AFP-Google settlement leaves open questions

While the two companies avoided going to trial, they also avoided tackling some thorny legal issues about fair use

The resolution of AFP's (Agence France-Presse) lawsuit against Google closes a two-year litigation process but opens up many questions, primarily because the companies provided few details about their settlement and licensing agreement.

For example, it's not clear whether the licensing agreement involves Google paying AFP for the right to use its material in Google News. Consequently, all outsiders can do is speculate about which company gave more in settlement negotiations that put an end to the copyright-infringement lawsuit AFP filed in March 2005.

The resolution could be seen as a Google acknowledgement that it may need to pay, at least sometimes, for posting third-party material in Google News, even if it believes that it legally doesn't have to compensate content owners or get permission from them. Seen from this perspective, the resolution may embolden other companies to take Google to court over the unauthorized use of their material in Google News.

On the other hand, the settlement could be interpreted as a move by AFP to end litigation it believed it had little chance to win or benefit from, thus recognizing Google's defense that the fair use principle protects the Google News site. Taken from this angle, Google would be seen as having strengthened its long-standing claim that reproducing headlines, text snippets, and thumbnail images from news Web sites in Google News is legal.

These and other questions would have been addressed if the case had gone to trial, but AFP instead decided to drop its allegations of copyright infringement over the unauthorized use of its headlines, text fragments, and thumbnail photos in Google News.

Eric Goldman, a law professor at the Santa Clara University School of Law, sees the settlement as another in a recent and growing string of deals Google has struck with content owners. "Google has shifted gears from its historical position that it can grab whatever it wants without permission, and has made a lot of efforts [recently] to build bridges with content owners," Goldman said.

If Google is paying to include AFP material in Google News, that would be a significant concession on the part of the search engine giant, indicating an acknowledgement by Google that there is enough legal doubt about its Google News operation and its general practice of indexing Web content without permission, Goldman said. "It may be that over time, Google would have to start paying content owners for things it currently gets for free," he said, adding that this is purely speculative, not knowing the details of the agreement.

John F. Ward, an intellectual property attorney with the Boston firm Bromberg & Sunstein, believes it is unlikely Google agreed to compensate AFP for using its material in Google News. "AFP's claims for damages were subject to a very strong defense by Google," Ward said. Moreover, compensating AFP would open the door for others to demand similar payments from Google, Ward said.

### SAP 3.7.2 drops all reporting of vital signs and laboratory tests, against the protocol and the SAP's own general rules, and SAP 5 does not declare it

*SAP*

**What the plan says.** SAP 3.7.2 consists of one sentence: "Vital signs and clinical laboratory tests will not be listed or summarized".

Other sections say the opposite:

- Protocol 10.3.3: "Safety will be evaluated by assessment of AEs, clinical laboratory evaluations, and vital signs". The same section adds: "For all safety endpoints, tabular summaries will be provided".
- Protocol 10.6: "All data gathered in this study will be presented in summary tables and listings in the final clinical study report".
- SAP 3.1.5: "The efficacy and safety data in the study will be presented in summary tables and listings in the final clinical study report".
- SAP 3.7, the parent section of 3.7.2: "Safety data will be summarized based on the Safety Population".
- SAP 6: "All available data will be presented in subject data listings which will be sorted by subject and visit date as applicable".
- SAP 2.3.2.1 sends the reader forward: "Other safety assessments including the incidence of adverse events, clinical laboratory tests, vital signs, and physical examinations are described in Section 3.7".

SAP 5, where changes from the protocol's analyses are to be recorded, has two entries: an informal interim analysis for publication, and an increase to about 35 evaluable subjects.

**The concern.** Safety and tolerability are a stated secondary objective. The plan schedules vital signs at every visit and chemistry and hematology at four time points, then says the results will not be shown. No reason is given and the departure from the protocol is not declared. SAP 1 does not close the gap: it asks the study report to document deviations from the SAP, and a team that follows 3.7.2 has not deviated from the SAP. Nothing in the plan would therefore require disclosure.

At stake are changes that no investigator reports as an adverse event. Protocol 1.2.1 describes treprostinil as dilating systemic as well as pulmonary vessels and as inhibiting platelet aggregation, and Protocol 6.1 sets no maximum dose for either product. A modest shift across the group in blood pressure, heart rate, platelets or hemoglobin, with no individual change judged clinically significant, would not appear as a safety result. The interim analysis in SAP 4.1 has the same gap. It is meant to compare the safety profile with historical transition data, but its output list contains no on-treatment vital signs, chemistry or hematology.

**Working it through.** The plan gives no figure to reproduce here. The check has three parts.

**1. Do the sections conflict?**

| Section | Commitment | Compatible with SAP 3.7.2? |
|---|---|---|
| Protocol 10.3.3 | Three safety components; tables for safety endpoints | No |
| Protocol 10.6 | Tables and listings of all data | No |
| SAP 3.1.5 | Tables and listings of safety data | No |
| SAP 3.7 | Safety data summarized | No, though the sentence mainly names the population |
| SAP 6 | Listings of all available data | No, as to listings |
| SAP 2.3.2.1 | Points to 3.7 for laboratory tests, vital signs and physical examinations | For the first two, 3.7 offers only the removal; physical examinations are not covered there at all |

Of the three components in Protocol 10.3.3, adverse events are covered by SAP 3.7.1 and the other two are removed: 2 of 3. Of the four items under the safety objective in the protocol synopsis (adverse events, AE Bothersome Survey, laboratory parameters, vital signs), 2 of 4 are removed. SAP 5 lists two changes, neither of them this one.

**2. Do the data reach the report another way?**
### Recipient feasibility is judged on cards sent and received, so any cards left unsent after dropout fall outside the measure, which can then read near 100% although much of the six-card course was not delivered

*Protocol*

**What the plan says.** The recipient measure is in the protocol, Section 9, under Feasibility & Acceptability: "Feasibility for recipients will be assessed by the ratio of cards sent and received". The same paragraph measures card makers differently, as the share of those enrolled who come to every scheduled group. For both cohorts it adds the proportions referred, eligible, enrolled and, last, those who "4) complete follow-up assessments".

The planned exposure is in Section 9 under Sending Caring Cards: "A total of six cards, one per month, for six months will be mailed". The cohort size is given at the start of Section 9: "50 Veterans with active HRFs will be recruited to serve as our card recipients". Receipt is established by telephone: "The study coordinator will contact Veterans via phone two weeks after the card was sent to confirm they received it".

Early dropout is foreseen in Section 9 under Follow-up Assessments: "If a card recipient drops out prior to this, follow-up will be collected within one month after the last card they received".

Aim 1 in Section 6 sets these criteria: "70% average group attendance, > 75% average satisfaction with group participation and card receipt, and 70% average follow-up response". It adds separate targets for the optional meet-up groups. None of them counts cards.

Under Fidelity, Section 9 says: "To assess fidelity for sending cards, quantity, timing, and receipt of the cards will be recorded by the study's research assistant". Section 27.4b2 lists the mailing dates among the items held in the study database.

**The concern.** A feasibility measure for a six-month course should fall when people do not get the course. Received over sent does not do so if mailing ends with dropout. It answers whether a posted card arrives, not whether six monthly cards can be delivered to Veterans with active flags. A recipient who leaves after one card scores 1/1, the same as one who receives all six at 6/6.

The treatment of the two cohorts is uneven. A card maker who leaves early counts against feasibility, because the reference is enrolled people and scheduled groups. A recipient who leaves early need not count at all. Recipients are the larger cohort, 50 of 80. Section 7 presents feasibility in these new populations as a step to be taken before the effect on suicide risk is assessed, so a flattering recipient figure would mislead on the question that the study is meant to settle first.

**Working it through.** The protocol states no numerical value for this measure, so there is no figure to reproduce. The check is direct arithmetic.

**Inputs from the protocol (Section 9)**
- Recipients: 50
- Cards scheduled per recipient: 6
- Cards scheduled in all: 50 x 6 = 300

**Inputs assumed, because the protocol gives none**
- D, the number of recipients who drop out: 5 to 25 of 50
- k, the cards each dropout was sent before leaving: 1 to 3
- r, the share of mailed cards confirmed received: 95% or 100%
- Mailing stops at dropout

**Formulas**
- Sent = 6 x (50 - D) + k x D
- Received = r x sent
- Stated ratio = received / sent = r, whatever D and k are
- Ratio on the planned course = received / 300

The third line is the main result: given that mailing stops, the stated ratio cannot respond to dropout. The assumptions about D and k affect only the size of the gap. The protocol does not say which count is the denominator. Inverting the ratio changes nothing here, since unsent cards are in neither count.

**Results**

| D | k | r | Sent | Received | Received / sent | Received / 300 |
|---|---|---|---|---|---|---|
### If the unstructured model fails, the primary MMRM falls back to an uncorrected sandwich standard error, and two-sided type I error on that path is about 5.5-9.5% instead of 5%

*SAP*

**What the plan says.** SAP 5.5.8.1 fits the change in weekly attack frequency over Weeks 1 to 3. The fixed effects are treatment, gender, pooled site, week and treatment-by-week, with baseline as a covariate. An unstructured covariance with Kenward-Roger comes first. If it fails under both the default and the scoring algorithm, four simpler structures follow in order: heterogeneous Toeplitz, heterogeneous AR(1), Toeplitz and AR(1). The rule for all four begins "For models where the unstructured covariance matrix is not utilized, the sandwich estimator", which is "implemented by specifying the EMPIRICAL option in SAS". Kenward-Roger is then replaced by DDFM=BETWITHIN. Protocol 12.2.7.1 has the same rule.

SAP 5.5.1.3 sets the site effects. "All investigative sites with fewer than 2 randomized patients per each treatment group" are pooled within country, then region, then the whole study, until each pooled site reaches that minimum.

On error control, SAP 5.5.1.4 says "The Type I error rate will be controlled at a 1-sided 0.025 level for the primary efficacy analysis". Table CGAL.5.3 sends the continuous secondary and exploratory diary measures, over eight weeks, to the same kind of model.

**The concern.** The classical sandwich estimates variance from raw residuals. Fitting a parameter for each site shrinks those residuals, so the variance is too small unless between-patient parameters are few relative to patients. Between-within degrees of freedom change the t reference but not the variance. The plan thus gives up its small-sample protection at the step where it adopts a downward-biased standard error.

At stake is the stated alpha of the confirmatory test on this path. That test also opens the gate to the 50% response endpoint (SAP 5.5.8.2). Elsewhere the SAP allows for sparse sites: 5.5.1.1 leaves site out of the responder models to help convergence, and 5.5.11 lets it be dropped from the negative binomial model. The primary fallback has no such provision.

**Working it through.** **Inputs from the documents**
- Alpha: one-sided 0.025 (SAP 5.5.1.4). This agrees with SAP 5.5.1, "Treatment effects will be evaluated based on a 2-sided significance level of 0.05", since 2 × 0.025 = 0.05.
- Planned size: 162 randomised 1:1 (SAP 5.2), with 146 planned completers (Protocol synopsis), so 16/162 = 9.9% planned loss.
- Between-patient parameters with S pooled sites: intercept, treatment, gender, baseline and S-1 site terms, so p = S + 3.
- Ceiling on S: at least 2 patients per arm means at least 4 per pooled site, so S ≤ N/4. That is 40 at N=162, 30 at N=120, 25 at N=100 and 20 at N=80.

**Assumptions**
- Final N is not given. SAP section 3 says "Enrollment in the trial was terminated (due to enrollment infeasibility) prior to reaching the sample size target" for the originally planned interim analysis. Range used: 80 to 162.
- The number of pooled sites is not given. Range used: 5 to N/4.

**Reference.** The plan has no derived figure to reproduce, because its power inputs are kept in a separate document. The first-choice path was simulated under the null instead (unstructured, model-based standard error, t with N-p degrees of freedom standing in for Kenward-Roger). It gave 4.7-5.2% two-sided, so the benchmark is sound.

Although AFP had solid copyright infringement claims, it would have had a hard time convincing a jury that Google News harmed its business, considering that Google News drives traffic to the Web sites of the news outlets that subscribe to AFP's services, Ward said. That traffic from Google News helps media outlets generate more ad revenue, which indirectly helps them pay for AFP services, he said. AFP sought damages of at least $17.5 million.

Unlike Ward, industry analyst Greg Sterling of Sterling Market Intelligence, in Oakland, California, believes Google agreed to compensate AFP financially for Google News. It will be interesting to see how other companies react, he said. However, he pointed out that most news outlets want their material to be featured in Google News, and that AFP and other wire services like it may be a minority with different concerns. Unlike the average Web publisher, which gets revenue from online ads, AFP and the Associated Press, which also signed a licensing deal with Google last year, get the bulk of their revenue from service fees from their subscribers and derive little direct benefit from Google News traffic, Sterling said.

For its part, Google believes that Google News fully complies with copyright law, Google spokesman Ricardo Reyes said. He declined to give details about the licensing agreement, including whether Google will compensate AFP for using its material in Google News. He reiterated the agreement calls for launching a new Google product where AFP material will be more broadly used than in Google News.

Ultimately, Google and AFP benefit from having settled out of court, Ward said. Right now, there is great tension between copyright law, which changes very slowly, and Internet technology, which evolves very quickly. This makes the judicial system a less than ideal forum for solving these disputes. "I don't think either party probably wanted to leave it to the courts or a jury to decide what was their best interest here," Ward said.

Needless to say, with copyright law as it applies to the Internet feeling intense growing pains, we'll see many more lawsuits of this sort, Ward predicted. "There will be suits we can't even imagine because we don't know what the Web will evolve into," he said.

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